- The Washington Times - Wednesday, October 5, 2011

The former head of CIA intelligence said Wednesday that recent assessments of al Qaeda being on the verge of strategic defeat may be too optimistic and warned not to start “high-fiving each other” over the high-profile slayings of the terror group’s leaders.

John McLaughlin, speaking at the Aspen Institute in Washington, pushed back against a series of recent official pronouncements suggesting that the so-called core of al Qaeda — based on the Afghan Pakistan border — is “back on its heels.”

“We run the risk of underestimating [Ayman al-] Zawahiri, the No. 2 leader,” said Mr. McLaughlin, retired in 2004 as deputy CIA director for intelligence.

Al-Zawahiri, who took charge of al Qaeda after Osama bin Laden was killed in a U.S. raid in Pakistan in May, “is not a charismatic leader as bin Laden was,” Mr. McLaughlin said. “No one is going to be printing off Zawahiri T-shirts.

“But he is probably tougher-minded and more disciplined … This guy has prison credits [from his jailing in Egypt after the assassination of President Anwar Sadat], he has street credits, he’s ruthless.”

Al-Zawahiri was the member of al Qaeda’s senior leadership who was “the one most interested in what worries us most, which is a WMD [weapon of mass destruction] attack,” he added.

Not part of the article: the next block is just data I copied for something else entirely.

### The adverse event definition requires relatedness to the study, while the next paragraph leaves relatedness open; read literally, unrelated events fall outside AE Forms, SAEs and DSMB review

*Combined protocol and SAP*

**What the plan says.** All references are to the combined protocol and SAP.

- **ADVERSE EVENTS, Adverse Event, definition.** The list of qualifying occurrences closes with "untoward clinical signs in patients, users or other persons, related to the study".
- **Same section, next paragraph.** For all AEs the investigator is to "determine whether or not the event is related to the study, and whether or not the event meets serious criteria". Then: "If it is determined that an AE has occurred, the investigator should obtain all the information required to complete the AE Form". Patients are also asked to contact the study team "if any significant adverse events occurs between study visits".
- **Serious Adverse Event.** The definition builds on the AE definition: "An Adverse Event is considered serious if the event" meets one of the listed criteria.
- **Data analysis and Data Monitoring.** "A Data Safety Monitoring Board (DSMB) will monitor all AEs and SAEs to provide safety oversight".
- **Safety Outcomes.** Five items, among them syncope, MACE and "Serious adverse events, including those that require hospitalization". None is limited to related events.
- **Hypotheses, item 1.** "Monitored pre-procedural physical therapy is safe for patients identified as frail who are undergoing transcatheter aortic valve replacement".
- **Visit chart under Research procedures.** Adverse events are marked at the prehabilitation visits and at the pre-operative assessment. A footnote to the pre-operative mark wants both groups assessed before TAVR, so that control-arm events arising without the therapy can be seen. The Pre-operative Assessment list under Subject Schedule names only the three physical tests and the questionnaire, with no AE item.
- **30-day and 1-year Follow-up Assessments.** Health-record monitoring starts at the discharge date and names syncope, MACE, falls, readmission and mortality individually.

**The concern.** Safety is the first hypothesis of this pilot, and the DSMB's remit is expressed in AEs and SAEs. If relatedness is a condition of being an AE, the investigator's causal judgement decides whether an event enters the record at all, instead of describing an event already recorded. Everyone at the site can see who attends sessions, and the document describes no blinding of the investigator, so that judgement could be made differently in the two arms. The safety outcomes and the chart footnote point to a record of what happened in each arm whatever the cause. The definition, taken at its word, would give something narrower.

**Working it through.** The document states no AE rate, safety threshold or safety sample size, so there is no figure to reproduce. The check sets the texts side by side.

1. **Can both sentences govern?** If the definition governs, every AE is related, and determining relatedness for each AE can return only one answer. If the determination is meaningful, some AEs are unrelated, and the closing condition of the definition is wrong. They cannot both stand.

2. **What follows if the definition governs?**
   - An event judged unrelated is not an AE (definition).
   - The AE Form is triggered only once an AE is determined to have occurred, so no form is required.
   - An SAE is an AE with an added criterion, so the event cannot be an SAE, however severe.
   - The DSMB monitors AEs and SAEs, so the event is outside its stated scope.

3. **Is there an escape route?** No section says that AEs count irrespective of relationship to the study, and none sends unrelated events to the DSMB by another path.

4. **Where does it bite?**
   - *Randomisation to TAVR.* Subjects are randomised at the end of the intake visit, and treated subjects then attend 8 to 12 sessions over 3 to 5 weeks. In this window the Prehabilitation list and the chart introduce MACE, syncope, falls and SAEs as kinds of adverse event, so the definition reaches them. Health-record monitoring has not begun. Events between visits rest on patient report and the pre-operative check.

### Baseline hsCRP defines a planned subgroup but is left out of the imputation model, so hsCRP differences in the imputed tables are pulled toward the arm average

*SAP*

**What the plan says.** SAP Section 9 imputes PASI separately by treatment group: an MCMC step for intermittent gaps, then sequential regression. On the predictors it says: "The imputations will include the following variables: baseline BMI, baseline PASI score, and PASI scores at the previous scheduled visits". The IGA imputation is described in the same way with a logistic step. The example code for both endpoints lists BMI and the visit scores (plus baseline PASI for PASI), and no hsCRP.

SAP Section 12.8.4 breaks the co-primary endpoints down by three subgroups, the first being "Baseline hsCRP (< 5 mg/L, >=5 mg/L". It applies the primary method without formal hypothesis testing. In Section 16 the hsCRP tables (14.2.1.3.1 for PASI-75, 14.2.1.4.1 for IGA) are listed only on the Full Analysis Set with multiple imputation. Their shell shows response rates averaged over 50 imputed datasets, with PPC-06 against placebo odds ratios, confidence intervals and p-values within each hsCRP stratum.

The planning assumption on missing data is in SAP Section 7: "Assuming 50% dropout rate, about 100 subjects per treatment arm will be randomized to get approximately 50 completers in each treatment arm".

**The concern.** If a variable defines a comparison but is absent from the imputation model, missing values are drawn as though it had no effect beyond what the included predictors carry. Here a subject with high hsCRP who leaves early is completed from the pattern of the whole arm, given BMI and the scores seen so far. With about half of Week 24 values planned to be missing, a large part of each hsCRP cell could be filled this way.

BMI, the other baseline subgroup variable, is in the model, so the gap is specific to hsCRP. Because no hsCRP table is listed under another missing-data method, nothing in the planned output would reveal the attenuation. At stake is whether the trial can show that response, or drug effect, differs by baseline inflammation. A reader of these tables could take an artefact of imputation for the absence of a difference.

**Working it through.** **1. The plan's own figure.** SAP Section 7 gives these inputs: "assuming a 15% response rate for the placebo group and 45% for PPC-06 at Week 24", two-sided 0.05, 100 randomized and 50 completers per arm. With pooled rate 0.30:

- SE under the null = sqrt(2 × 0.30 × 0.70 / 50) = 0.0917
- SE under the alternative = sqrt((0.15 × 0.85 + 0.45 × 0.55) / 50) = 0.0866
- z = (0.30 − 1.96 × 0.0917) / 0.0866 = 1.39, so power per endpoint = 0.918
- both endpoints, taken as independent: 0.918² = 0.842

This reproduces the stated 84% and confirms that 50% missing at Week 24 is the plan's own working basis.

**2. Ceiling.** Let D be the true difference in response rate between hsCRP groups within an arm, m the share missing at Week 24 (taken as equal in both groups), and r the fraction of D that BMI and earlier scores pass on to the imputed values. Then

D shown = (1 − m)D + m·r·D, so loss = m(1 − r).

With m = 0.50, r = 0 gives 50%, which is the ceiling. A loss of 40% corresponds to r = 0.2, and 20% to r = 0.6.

Mr. McLaughlin noted there is no evidence among the material recovered from bin Laden’s compound of any working plots against the United States.

“Perhaps it wasn’t there,” he said, “or maybe in stuffing all that material into duffle bags, the SEAL team … didn’t pick up that one thing. You can’t be completely confident there isn’t something still hatching here.”

“We shouldn’t be high-fiving each other,” he said, despite the senior al Qaeda leaders who had been killed since the bin Laden raid.

Mr. McLaughlin, who spent more than three decades at CIA, said his doubts are driven in part by the hard lessons of a career in what he called the “gloomy business” of intelligence. He jokingly described an intelligence officer as “someone who, when he smells flowers, turns and looks around for the coffin.”

There is also an element of contrarianism in his warnings about al Qaeda, he acknowledged: “I always get nervous when we all talk about [something] the same way. That’s when you get surprised.”

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